Films, lecture show Geechee traditions

By Gabriel Quiroz, Staff Writer

A film seminar led by sociology professor J. Vern Cromartie on Saturday informed students on the importance of the Gullah and Geechee people, their traditions and lineage.

Cromartie himself has Gullah and Geechee lineage that goes back six generations, about which he has written a book titled “The Morgan-Frazier Family Clan.”

He discussed his lineage and traced marriages in his family six generations back from himself. He outlined family traditions, like a burial ceremony Gullah and Geechee descendants perform during their annual family reunion.

It is a process Cromartie said they have been following since 1923.

Cromartie also spoke of Gullah and Geechee traditions and influences that are imprinted on today’s culture and the food that comes from the culture.

The Gullah are the descendants of enslaved Africans who held onto their African traditions as well as having their own Gullah language, which is a mix of African dialects, Creole and English.

They retained their culture through passing down traditions such as storytelling, folklore, music, food, basket weaving, baseball like games and many other traditions.

Geechee refers to people that escaped enslavement to join the Seminole Nation where they were free and fought alongside the American Indians in their three wars against the United States.

The seminar featured two films about the Gullah and Geechee people and their culture, traditions and daily life today. The first of the people discussed were the “Black Warriors of the Seminole” and the second was the film from “Florida to Coahuila.”

“Black Warriors of the Seminole” is a documentary about how the Gullah and Geechee were part of the Seminole Nation and how they were part of the war.

The Seminole Nation was a political confederation of American Indians in the 1800s, that included the Creeks, Muskogees, Miccosukkee, and Ogeechee.

The Seminole Nation included both black chiefs and American Indian chiefs and in the Seminole Nation, the Geechee people were free.

They fought the United States together in three wars, the first Seminole War from 1816 until 1818, the second from 1835 through 1842 and the third Seminole War from 1855 until it ended in 1858.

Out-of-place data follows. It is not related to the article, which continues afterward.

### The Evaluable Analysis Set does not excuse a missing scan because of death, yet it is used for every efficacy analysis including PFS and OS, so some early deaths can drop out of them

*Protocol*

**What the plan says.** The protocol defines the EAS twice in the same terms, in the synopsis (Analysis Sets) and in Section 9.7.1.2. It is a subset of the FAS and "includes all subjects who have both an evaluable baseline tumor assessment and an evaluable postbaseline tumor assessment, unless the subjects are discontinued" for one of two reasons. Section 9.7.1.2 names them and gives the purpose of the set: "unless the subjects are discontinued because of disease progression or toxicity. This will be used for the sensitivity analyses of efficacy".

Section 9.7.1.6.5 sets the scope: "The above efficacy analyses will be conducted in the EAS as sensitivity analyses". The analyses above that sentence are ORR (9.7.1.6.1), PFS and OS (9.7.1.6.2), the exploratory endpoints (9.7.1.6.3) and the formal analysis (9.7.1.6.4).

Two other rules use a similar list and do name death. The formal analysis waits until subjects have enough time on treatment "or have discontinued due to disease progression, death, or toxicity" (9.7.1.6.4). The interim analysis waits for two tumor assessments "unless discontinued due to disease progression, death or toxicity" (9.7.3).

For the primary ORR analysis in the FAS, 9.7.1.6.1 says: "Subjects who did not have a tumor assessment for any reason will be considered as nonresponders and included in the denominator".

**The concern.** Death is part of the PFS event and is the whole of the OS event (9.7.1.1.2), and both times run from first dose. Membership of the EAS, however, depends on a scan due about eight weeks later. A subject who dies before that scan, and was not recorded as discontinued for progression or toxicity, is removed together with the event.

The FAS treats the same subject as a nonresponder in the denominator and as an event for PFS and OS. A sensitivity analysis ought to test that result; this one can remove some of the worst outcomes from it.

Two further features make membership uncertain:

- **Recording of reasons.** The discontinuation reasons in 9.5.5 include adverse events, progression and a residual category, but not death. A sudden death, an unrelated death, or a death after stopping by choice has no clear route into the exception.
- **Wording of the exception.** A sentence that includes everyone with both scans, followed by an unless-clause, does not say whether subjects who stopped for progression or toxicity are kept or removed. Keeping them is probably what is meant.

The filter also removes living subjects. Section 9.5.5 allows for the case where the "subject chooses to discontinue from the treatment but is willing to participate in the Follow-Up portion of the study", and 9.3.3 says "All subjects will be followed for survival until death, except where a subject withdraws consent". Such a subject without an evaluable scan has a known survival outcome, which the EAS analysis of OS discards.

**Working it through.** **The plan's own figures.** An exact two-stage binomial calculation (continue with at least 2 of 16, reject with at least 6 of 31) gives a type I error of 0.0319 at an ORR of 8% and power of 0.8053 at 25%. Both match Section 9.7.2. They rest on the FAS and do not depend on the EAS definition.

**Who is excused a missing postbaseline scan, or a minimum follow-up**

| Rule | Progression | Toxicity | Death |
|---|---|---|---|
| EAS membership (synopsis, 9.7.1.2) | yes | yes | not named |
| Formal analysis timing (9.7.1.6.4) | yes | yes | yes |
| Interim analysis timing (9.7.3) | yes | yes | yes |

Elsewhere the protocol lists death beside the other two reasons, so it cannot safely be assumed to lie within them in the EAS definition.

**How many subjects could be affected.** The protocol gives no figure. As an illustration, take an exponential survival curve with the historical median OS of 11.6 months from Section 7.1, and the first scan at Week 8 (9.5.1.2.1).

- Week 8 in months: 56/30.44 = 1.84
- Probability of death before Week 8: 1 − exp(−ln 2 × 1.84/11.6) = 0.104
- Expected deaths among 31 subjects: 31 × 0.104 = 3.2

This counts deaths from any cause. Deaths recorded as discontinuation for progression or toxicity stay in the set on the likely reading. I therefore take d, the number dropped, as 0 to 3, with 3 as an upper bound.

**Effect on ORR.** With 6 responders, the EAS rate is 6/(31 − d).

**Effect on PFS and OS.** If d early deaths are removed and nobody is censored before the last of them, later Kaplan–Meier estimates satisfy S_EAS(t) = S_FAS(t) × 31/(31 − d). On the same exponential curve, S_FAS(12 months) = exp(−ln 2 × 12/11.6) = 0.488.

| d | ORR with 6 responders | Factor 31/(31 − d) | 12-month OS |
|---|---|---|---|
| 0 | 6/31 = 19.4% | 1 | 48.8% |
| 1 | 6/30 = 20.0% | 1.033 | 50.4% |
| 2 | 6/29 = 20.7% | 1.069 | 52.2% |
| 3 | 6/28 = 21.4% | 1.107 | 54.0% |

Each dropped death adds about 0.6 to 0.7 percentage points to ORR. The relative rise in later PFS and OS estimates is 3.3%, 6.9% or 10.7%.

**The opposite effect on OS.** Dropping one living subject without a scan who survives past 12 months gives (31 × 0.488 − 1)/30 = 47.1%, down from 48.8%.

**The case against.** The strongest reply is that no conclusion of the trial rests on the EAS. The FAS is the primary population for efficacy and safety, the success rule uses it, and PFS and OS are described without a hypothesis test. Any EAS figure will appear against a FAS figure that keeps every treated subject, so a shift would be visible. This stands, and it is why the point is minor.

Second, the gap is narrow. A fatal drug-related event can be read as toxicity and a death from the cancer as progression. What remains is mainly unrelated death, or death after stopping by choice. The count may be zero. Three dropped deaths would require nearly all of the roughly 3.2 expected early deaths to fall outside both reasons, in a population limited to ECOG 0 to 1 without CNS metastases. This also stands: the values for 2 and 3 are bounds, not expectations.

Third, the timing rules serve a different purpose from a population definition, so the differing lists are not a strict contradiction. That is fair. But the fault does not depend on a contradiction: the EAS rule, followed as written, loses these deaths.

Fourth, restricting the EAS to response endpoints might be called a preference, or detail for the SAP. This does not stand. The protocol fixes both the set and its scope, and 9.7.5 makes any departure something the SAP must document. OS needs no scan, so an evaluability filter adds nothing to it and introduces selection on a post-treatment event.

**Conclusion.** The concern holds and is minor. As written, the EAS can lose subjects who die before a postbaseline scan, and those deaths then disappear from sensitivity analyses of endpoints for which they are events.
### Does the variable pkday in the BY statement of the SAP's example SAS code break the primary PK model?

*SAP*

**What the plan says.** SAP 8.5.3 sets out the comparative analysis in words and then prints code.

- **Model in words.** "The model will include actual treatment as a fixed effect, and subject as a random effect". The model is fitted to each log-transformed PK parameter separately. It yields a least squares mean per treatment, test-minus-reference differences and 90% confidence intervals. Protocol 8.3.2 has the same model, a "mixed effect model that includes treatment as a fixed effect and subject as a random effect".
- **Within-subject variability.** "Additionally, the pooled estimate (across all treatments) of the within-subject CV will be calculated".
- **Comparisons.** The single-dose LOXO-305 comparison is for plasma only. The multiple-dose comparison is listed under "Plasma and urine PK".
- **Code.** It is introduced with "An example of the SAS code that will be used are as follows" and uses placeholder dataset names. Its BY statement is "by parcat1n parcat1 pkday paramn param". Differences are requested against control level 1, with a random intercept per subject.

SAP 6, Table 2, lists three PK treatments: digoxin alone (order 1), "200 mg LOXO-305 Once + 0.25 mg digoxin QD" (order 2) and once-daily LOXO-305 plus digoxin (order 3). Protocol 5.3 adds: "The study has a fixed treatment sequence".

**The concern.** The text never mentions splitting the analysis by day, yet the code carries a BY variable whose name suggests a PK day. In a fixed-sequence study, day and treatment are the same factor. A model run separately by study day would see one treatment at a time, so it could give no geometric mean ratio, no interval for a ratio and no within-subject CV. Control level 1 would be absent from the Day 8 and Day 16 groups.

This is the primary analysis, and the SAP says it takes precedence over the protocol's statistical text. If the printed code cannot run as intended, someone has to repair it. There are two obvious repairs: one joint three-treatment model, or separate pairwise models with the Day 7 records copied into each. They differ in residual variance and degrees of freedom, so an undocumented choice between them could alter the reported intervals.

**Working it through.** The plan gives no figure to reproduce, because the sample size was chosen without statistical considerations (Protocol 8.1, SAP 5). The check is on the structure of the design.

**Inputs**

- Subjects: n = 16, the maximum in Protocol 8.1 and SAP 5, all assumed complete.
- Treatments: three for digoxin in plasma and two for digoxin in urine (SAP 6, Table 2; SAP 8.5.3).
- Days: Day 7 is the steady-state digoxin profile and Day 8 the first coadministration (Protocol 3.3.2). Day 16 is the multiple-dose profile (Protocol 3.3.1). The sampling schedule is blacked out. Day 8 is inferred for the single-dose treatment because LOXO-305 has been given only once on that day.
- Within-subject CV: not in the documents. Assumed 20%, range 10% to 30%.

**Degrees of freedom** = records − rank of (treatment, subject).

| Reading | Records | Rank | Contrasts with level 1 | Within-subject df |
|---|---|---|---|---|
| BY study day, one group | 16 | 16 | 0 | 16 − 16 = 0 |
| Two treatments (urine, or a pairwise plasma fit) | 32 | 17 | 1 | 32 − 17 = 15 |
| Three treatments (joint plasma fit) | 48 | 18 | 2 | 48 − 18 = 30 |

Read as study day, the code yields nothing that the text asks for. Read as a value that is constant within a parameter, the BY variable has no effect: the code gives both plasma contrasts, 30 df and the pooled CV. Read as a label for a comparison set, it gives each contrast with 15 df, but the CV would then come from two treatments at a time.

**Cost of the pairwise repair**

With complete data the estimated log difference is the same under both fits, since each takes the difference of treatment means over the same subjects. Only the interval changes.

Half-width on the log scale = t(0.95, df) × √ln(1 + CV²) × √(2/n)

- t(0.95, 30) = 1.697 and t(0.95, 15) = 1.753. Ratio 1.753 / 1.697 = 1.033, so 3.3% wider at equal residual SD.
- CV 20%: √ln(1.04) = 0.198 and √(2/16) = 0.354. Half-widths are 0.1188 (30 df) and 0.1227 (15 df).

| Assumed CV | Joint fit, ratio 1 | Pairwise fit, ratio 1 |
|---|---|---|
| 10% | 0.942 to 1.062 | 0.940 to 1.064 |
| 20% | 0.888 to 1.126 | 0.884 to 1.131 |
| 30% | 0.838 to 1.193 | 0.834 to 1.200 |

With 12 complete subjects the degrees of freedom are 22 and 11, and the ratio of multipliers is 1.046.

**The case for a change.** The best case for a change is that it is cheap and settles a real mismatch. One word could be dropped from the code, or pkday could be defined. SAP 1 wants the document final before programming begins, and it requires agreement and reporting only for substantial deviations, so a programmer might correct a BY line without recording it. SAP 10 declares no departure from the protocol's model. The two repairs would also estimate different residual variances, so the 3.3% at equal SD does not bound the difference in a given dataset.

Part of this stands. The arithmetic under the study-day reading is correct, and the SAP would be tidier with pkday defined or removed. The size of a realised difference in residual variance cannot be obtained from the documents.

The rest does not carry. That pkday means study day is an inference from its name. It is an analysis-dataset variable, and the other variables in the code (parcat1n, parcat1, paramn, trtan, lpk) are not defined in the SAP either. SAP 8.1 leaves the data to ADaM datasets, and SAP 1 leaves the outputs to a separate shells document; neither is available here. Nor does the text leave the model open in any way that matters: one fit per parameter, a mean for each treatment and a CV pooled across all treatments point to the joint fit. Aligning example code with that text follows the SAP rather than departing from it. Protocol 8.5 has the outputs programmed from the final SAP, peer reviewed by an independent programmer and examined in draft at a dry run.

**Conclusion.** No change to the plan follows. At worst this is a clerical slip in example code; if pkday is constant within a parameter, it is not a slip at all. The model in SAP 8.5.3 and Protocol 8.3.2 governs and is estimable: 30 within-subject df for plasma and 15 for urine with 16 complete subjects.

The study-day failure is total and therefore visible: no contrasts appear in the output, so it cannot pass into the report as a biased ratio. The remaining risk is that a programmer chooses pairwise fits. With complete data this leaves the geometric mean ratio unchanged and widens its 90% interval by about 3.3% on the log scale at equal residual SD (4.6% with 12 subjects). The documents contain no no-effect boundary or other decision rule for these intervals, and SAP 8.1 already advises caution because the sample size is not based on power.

During the Seminole Wars, Geechees fought alongside the American Indians when the United States was trying to remove them from their own land.

From Florida to Coahuila tells the story of the African people known as the Moscogos, also called Black Seminoles, and their tragic journey from Florida to the Coahuila and the culture on both sides of the border.

Maxwell Craig, a Contra Costa College student who attended the film seminar, said it was interesting to learn about the history of the Gullah and Geechee and their traditions.

“I didn’t know that a lot the food that I eat, like Okra, came from the Gullah and Geechee people.”

Craig said he had never known that there were black Latinos.

Cromartie credits his research of his family to his mother’s encouragement and her speaking to him about his family ancestry and “Roots,” by Alex Haley.

He has presented his work on the Gullah and Geechee at many conferences across the country, including in Tallahassee, Florida, and Indianapolis, Indiana. He also speaks on the West Coast in cities like San Diego and in Honolulu.

During the seminar, Cromartie also shared some important sociology terms related to the Gullah and Geechee people.

Cromartie continually placed importance on the fact that all Geechees are Gullahs but not all Gullahs are Geechee.

Many of the Gullah and Geechee people are located in North and South Carolina, Georgia and on coastal lands.